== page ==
Doctors receiving Education on Meditation, Yoga, Breathing


Noted neuroscientist, brain scan researcher and meditator Sara Lazar, PhD will join the faculty of The American Meditation Institute (AMI) for a 30-credit-hour mind/body medicine Continuing Medical Education (CME) conference on meditation, gentle yoga and diaphragmatic breathing for physicians and other health care professionals on October 24-28 at the Cranwell Resort and Spa in Lenox, Mass.

Entitled “The Heart and Science of Yoga,” this comprehensive training, accredited through the Albany Medical College Office of Continuing Medical Education is designed to help relieve physician stress and burnout.

Now in its ninth year of providing physicians continuing medical education credits, this unique curriculum of Yoga Science as holistic mind/body medicine will present an indepth study of practical meditation and yogic skills designed to help relieve physician and patient burnout by reducing their allostatic load — the physiological consequences of chronic exposure to fluctuating or heightened neural or neuroendocrine responses resulting from chronic stress.

Presenter Sara Lazar, Ph.D., is an instructor in the Department of Psychiatry at Harvard Medical School, and an Associate Researcher in the Psychiatry Department of Psychiatry at Massachusetts General Hospital. Sara Lazar is a board member of the Institute for Meditation and Psychotherapy and is a contributing author to “Meditation and Psychotherapy.” As a leading neuroscientist in the field, her team was the first to show how meditation and yoga influence both brain structure and human behavior.

Dr. Lazar has been practicing yoga and meditation since 1994. The focus of her scientific research is to elucidate the neural mechanisms underlying the beneficial effects of meditation and yoga, both in clinical settings and in healthy individuals. One main focus of her work has been to determine how meditation and yoga influence brain structure, and how these changes influence behavior.

In Lazar’s 2005 study, her team was the first to show how long-term meditation practice correlates with cortical thickening in brain areas associated with attention, sensory processing, and interoception (the awareness someone has about the physiological state of their body). In Lazar’s 2011 paper, she found that people who learned meditation for the first time in an eight-week course had increases in gray matter concentration in areas of the brain associated with “learning and memory processes, emotion regulation, self-referential processing, and perspective taking.”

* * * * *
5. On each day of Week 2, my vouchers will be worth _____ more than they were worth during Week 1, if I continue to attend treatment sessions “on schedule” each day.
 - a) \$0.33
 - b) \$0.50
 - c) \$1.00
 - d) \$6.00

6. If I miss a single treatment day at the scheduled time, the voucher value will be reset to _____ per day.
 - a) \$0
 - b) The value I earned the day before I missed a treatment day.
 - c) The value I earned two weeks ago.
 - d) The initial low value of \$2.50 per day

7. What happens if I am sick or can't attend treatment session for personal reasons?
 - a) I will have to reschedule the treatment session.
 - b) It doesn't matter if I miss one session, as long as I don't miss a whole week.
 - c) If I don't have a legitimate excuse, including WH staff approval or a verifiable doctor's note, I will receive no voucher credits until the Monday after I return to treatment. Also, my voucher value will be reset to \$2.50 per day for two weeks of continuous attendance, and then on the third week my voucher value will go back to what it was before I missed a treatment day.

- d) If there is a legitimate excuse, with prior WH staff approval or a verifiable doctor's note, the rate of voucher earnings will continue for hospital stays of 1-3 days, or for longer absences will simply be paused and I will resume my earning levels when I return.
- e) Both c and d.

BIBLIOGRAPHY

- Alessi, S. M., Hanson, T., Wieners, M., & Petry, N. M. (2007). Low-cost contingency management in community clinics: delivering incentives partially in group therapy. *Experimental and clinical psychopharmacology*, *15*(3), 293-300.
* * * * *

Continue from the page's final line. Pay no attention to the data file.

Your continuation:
Dr. Lazar’s participation at this year’s “Heart and Science of Yoga” conference will include a lecture entitled “Meditation and Neuroplasticity.” In describing her research, Dr. Lazar explains that, “We use neuroimaging techniques to study neurological, cognitive and emotional changes associated with the practice of meditation and yoga. We also incorporate measures of peripheral physiology, such as breathing and heart beat, in order to understand how meditation practice influences the brain-body interaction.”

The entire curriculum of this CME conference is dedicated to providing quality, comprehensive and evidence-based education to physicians and other health care providers on Yoga Science as mind/body medicine. In addition to neuroplasticity, topics this year will include mantra meditation, diaphragmatic breathing, Yoga Psychology, the chakra system as a diagnostic tool, mind function optimization, trauma, PTSD, relieving physician burnout, resilience, Functional Medicine, Epigenomics, Ayurveda, easy-gentle yoga and lymph system detoxification.
According to last year’s attendee, Janine Pardoe MD, Board Certified Internist of Wellesley, Mass., “This was my second time I attended this conference. It’s been the most influential factor in transforming my life and medical practice.  It should be a medical school requirement.”

Recent graduate Joel M. Kremer, M.D., Board Certified in Internal Medicine and Rheumatology and practicing in Albany, NY, described his experience with the conference as follows: “This teaching has been an enormous benefit in my personal and professional life. I have less stress, more focus, and am able to serve my patients with greater clarity. It becomes surprisingly easy now to recognize the many clinical situations in which patients with somatic manifestations of ‘dis-ease’ could greatly benefit from Yoga Science.”

The American Meditation Institute is a non-profit educational organization devoted to the teaching and practice of Yoga Science, meditation and its allied disciplines as mind/body medicine. In its holistic approach to wellness, AMI combines the healing arts of the East with the practicality of modern Western science.  The American Meditation Institute offers a wide variety of classes, retreats, and teacher training programs. AMI also publishes Transformation, a bi-monthly journal of meditation as holistic mind/body medicine. Call 518.674.8714 for a mail or email subscription.

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